We should never forget that, making failing, especially when speaking a foreign language, only makes us better.

Fear of Making Mistakes

In the same way that people fear of having a strange foreign accent, they fear making mistakes when they speak a foreign language. Since it is necessary to begin speaking a foreign language early on in the learning process, in order to improve, you are bound to make mistakes! You can’t wait until you’ve mastered the language before you speak it. But our innate nature is to avoid mistakes at all costs, which is counter-productive to learning a language.

Mistakes make us better. When we make a mistake when we speak a foreign language, and are corrected, we are able to see what the mistake was and what the correct way to say it is. It allows us to analyze and interiorize, in small bites, the language. Mistakes allows you to notice how the language works and mistakes will correct themselves eventually with enough exposure.

Many times no one will even notice your mistakes. Have you ever listened to someone trying to speak English who was not a native speaker? Did you even notice their mistakes? You were probably enjoying their uniquely rhythmed way of pronouncing words or in awe about their ability to not only speak their native tongue but also speak yours. According to the Communicative Language Theory (CLT), which states that the first goal of learning a language should be to be understood, and that mistakes should only be noticed if they impede the listener from understanding the message the speaker is trying to convey. Mistakes are a the path to your goal of becoming fluent in a language, so use them to your advantage!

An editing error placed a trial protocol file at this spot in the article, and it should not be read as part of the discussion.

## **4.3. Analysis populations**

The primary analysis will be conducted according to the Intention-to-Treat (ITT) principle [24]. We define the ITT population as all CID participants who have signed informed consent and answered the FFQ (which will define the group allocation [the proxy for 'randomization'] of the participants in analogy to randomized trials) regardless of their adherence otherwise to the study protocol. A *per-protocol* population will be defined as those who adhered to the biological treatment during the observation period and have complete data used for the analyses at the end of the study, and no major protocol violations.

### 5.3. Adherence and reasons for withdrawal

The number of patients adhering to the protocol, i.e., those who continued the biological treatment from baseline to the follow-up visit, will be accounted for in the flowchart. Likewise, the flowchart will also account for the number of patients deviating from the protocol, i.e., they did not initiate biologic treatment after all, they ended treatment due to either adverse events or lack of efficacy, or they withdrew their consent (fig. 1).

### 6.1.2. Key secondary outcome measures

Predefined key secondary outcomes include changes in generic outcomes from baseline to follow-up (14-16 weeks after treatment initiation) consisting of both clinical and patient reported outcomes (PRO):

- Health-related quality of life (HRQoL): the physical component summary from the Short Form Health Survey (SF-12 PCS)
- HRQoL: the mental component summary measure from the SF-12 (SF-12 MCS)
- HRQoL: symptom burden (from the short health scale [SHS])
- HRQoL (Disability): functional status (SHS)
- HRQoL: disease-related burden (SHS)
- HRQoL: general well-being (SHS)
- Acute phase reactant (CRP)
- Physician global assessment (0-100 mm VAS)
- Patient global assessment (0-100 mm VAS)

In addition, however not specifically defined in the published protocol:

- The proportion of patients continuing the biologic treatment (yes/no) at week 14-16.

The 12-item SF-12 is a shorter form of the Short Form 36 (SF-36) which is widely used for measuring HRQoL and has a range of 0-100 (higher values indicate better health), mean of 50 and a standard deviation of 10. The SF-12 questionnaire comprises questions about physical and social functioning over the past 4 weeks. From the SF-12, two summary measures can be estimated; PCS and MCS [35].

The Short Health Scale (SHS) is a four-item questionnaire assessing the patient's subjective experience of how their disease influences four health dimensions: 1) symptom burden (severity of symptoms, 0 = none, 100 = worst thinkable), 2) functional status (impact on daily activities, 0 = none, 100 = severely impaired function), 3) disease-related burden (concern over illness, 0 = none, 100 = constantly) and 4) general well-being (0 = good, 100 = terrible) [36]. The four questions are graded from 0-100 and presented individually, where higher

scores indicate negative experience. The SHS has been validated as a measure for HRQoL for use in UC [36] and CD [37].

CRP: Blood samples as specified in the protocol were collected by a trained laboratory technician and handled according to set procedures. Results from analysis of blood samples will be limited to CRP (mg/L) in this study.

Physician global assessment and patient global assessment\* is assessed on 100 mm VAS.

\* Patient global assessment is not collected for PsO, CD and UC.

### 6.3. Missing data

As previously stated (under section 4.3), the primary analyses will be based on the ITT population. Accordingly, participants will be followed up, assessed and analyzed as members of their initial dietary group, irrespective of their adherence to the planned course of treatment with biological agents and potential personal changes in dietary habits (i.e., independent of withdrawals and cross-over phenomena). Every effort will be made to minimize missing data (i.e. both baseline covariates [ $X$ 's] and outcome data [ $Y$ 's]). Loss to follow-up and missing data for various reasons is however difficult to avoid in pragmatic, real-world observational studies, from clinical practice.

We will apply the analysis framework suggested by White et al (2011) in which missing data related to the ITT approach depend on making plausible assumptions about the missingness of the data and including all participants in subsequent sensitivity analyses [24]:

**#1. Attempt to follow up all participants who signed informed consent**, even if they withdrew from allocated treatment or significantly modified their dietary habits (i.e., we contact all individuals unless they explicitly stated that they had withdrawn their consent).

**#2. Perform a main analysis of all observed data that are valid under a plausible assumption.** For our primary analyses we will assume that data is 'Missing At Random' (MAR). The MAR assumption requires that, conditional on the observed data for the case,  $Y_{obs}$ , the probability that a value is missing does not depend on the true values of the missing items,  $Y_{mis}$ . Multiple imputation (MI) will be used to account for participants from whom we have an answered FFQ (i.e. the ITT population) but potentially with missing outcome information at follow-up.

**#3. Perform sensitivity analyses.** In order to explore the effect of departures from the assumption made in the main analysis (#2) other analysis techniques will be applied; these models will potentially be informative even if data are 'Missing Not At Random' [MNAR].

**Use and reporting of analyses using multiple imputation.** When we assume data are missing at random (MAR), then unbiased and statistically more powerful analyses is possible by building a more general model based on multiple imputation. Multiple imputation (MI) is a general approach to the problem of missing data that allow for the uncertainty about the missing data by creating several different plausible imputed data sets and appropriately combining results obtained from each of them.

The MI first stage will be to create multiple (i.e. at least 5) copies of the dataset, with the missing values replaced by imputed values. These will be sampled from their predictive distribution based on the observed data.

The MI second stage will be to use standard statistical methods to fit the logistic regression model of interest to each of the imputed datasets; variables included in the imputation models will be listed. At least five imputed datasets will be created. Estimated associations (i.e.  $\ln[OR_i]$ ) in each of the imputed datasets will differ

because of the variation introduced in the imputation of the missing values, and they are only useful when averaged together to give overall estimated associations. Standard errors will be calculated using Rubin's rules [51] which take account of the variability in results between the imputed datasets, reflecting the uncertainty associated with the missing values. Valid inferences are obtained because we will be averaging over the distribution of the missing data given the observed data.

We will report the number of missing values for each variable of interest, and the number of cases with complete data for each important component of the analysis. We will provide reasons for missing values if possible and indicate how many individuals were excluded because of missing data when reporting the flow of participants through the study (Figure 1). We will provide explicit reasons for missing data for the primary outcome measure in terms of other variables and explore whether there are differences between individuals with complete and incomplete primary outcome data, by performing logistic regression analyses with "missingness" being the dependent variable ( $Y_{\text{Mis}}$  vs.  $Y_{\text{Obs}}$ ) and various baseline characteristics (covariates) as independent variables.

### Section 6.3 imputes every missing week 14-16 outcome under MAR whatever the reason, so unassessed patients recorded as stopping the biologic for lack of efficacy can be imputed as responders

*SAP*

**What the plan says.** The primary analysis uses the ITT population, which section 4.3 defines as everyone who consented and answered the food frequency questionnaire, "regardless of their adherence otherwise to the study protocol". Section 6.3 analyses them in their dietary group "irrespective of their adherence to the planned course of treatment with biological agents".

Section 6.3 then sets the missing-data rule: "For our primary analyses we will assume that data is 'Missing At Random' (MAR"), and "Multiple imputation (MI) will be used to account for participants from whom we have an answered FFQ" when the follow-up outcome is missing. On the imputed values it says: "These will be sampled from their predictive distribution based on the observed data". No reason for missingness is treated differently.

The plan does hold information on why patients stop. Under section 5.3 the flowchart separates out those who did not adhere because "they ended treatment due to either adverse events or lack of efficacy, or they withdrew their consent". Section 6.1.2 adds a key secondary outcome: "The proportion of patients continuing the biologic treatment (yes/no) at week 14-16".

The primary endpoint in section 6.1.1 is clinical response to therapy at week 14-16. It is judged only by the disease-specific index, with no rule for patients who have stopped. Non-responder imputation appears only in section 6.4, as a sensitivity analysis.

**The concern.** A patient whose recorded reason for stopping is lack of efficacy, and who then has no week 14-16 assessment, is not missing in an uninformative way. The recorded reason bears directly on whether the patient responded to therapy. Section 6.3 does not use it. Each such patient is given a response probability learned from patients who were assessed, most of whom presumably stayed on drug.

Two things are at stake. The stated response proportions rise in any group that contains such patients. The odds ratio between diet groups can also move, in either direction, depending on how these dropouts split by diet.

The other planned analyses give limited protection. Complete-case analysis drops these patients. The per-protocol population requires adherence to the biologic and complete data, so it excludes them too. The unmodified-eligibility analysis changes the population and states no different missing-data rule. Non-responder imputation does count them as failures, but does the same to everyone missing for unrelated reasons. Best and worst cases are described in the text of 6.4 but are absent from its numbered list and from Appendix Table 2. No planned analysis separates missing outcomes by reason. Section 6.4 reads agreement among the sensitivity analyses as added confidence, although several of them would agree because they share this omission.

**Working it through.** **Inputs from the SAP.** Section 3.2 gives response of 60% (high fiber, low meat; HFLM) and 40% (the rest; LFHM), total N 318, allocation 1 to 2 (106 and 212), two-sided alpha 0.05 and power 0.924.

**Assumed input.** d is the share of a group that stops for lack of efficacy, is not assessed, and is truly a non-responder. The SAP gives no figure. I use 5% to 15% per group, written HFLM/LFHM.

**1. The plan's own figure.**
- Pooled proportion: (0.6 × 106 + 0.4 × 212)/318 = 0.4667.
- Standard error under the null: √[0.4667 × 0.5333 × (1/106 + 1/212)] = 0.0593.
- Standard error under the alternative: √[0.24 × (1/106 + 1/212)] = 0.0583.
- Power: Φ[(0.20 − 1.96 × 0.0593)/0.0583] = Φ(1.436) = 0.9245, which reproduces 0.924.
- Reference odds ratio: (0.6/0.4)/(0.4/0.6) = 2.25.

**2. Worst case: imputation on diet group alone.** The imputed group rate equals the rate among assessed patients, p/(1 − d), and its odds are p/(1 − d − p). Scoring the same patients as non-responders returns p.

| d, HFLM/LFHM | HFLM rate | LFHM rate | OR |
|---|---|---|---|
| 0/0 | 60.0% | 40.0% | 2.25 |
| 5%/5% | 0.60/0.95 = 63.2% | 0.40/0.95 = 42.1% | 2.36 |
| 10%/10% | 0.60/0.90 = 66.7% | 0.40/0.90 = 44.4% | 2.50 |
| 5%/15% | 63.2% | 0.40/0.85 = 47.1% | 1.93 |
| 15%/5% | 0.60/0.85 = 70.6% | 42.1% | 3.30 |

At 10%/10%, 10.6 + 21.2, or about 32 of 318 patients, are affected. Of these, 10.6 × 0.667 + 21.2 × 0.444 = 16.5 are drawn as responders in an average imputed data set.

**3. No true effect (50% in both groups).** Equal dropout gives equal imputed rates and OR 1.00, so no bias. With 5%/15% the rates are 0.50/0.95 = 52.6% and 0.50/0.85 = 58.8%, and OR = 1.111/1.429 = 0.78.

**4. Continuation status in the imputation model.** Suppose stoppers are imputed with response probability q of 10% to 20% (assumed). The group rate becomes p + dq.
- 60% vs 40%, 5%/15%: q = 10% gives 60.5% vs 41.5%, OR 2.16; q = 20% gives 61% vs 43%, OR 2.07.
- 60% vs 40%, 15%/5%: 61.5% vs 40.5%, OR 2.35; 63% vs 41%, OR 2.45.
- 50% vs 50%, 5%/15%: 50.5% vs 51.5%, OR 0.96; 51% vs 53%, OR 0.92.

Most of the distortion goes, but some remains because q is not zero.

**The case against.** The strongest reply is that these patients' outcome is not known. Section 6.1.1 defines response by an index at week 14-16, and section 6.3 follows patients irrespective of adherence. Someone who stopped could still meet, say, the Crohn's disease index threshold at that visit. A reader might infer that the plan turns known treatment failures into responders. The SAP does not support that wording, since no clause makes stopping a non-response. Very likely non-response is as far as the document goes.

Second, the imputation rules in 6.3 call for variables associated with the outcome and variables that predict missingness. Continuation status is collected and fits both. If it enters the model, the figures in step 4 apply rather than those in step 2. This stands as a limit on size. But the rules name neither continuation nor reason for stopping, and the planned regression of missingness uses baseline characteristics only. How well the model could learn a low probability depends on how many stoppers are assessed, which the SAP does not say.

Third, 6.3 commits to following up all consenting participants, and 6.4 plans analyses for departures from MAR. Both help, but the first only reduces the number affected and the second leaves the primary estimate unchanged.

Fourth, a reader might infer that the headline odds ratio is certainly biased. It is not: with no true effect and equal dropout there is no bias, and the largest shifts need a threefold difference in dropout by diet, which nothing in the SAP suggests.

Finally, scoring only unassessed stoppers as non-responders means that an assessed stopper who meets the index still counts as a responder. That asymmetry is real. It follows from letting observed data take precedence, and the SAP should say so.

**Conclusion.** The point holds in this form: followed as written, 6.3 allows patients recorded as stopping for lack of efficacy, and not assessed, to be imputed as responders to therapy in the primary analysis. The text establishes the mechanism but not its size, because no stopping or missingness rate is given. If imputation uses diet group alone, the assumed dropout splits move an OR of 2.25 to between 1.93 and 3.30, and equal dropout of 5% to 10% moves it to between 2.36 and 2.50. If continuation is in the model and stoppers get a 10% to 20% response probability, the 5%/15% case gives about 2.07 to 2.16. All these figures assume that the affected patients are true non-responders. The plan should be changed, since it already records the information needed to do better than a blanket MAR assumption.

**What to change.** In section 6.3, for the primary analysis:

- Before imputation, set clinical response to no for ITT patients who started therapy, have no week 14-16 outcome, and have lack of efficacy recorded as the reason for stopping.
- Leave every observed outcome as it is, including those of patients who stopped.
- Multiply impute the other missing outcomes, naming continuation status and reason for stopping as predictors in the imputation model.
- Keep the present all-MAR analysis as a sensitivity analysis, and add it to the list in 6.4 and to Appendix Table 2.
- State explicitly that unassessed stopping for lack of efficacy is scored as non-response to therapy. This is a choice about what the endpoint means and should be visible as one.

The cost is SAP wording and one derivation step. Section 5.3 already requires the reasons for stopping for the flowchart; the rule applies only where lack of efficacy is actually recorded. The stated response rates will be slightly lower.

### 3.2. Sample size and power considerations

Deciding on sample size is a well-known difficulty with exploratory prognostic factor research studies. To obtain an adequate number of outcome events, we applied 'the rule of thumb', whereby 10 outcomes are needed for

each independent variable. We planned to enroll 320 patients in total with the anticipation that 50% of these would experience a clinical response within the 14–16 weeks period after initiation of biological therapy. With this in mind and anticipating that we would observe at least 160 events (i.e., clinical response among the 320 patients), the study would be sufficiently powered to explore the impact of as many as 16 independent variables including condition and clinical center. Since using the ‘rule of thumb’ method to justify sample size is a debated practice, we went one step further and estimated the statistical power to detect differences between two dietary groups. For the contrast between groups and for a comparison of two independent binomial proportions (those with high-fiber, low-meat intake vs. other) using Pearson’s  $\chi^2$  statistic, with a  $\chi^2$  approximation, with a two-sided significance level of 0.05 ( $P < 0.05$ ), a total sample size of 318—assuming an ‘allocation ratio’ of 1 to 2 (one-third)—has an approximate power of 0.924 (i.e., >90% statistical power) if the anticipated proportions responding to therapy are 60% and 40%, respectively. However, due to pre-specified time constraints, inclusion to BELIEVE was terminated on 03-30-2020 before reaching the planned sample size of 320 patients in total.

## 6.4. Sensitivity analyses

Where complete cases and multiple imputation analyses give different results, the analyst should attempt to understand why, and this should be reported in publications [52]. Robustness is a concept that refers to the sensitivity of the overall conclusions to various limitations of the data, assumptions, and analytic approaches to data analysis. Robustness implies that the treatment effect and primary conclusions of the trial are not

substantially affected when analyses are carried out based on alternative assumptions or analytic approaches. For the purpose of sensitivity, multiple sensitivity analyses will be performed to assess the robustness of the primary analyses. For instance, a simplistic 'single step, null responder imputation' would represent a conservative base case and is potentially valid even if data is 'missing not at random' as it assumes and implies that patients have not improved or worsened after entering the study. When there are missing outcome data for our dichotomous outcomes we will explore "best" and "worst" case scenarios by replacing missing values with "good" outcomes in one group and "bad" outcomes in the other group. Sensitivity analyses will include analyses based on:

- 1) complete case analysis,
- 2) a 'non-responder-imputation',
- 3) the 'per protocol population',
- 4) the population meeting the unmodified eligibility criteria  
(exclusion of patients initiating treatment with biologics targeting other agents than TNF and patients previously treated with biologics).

Seem Less Intelligent

People learning to speak a foreign language can sound clumsy when speaking. They are new to the language and are taking their first steps, in a way like a toddler.  Many people tend to shy away from raising their voice in a foreign language for fear of sounding less intelligent. Actually, the opposite happens. You are bilingual and thus seem more intelligent. Everyone around you is aware of this and even a bit envious. You know the effort and time it takes to learn the language and someone of lower intelligence would never be able to accomplish this feat.  So do not let this be an excuse to not shine in your oral practice.

It is very easy to make excuses for not speaking a foreign language. However, these excuses will just set you back in your goals to becoming fluent. Your failure and mistakes only make you better, your accent makes you more exotic and your bilingualism makes you even more intelligent. There are many reasons to be found as to why you shouldn’t practice, however, there are many more as to why you should practice… and practice it proudly! Be a bilingual Rockstar and dive into your oral practice today!

Kids’ can start early, with Kids’ Club Spanish School, practicing orally in our 25 minute, live, online Spanish immersion classes with native Spanish speakers. Sign your child up for a free trial class with Kids’ Club Spanish School.